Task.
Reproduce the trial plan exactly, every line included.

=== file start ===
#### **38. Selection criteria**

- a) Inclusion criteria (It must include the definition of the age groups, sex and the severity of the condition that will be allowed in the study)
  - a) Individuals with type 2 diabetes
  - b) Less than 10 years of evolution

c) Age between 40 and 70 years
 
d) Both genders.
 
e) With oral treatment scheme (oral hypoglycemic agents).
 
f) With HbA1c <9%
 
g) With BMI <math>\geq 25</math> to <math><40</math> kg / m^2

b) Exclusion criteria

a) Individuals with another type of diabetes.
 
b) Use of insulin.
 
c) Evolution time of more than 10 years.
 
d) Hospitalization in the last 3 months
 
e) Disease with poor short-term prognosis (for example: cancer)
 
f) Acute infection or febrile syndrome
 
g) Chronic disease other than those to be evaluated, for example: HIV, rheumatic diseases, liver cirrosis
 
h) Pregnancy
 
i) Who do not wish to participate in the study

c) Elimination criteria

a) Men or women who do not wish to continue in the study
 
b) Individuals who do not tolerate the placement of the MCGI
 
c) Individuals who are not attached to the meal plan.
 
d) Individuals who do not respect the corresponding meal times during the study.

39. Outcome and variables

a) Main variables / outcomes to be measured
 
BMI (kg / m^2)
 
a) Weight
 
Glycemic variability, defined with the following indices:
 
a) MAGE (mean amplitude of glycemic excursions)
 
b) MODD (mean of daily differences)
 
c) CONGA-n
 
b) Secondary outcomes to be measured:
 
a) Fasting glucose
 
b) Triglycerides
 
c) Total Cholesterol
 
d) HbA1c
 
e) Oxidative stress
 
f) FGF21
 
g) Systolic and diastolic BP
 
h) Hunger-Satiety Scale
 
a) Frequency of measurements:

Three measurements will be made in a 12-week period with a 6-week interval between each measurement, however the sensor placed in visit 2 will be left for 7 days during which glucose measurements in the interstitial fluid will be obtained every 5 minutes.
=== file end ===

#### **38. Selection criteria**

- a) Inclusion criteria (It must include the definition of the age groups, sex and the severity of the condition that will be allowed in the study)
  - a) Individuals with type 2 diabetes
  - b) Less than 10 years of evolution

c) Age between 40 and 70 years
 
d) Both genders.
 
e) With oral treatment scheme (oral hypoglycemic agents).
 
f) With HbA1c <9%
 
g) With BMI <math>\geq 25</math> to <math><40</math> kg / m^2

b) Exclusion criteria

a) Individuals with another type of diabetes.
 
b) Use of insulin.
 
c) Evolution time of more than 10 years.
 
d) Hospitalization in the last 3 months
 
e) Disease with poor short-term prognosis (for example: cancer)
 
f) Acute infection or febrile syndrome
 
g) Chronic disease other than those to be evaluated, for example: HIV, rheumatic diseases, liver cirrosis
 
h) Pregnancy
 
i) Who do not wish to participate in the study

c) Elimination criteria

a) Men or women who do not wish to continue in the study
 
b) Individuals who do not tolerate the placement of the MCGI
 
c) Individuals who are not attached to the meal plan.
 
d) Individuals who do not respect the corresponding meal times during the study.

39. Outcome and variables

a) Main variables / outcomes to be measured
 
BMI (kg / m^2)
 
a) Weight
 
Glycemic variability, defined with the following indices:
 
a) MAGE (mean amplitude of glycemic excursions)
 
b) MODD (mean of daily differences)
 
c) CONGA-n
 
b) Secondary outcomes to be measured:
 
a) Fasting glucose
 
b) Triglycerides
 
c) Total Cholesterol
 
d) HbA1c
 
e) Oxidative stress
 
f) FGF21
 
g) Systolic and diastolic BP
 
h) Hunger-Satiety Scale
 
a) Frequency of measurements:

Three measurements will be made in a 12-week period with a 6-week interval between each measurement, however the sensor placed in visit 2 will be left for 7 days during which glucose measurements in the interstitial fluid will be obtained every 5 minutes.